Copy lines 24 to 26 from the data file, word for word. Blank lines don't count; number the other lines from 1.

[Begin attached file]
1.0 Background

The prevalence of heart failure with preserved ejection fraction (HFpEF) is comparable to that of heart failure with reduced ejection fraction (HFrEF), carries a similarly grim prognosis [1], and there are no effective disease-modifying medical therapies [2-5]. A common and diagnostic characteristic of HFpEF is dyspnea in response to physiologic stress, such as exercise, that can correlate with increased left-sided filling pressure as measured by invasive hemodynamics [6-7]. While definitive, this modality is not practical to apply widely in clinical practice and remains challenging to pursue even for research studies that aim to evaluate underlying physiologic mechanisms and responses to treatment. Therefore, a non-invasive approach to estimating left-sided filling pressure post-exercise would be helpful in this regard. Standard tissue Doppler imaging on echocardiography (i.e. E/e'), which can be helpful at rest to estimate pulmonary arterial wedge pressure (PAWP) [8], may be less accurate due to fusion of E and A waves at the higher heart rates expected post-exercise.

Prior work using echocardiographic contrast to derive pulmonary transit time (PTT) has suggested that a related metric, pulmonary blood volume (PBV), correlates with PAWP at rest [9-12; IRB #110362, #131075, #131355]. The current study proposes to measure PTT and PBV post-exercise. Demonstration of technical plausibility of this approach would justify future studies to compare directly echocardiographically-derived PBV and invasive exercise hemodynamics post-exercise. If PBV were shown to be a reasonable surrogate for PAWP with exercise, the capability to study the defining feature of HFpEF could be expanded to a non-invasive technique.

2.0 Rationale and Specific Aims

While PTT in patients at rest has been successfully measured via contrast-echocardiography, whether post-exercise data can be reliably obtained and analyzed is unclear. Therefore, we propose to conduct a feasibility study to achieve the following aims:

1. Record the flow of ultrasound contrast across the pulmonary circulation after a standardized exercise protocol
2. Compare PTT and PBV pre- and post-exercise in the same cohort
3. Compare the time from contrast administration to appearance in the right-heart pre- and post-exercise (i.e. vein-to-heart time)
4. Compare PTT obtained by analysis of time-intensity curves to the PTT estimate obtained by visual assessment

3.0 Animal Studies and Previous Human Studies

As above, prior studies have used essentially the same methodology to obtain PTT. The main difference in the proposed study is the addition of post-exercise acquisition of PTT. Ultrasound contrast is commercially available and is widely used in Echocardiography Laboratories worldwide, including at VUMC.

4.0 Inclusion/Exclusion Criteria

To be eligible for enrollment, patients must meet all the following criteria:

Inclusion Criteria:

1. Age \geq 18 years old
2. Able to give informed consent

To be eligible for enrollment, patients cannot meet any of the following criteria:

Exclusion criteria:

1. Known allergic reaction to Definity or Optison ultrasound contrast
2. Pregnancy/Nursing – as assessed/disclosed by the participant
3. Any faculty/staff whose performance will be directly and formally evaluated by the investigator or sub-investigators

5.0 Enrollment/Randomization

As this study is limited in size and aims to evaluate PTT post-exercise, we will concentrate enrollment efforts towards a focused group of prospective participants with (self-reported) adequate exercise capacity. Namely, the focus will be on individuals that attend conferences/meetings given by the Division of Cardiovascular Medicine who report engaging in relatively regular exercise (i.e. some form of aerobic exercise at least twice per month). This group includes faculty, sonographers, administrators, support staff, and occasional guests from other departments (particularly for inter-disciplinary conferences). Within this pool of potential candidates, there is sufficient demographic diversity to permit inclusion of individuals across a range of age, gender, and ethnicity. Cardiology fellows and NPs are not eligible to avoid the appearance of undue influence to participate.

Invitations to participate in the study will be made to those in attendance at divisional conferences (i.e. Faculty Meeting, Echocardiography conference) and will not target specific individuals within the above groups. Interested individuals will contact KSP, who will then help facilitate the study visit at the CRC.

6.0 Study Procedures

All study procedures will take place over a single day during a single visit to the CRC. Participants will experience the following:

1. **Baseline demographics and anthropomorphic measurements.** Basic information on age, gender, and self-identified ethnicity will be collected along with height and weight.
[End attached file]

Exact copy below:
Invitations to participate in the study will be made to those in attendance at divisional conferences (i.e. Faculty Meeting, Echocardiography conference) and will not target specific individuals within the above groups. Interested individuals will contact KSP, who will then help facilitate the study visit at the CRC.

6.0 Study Procedures

All study procedures will take place over a single day during a single visit to the CRC. Participants will experience the following: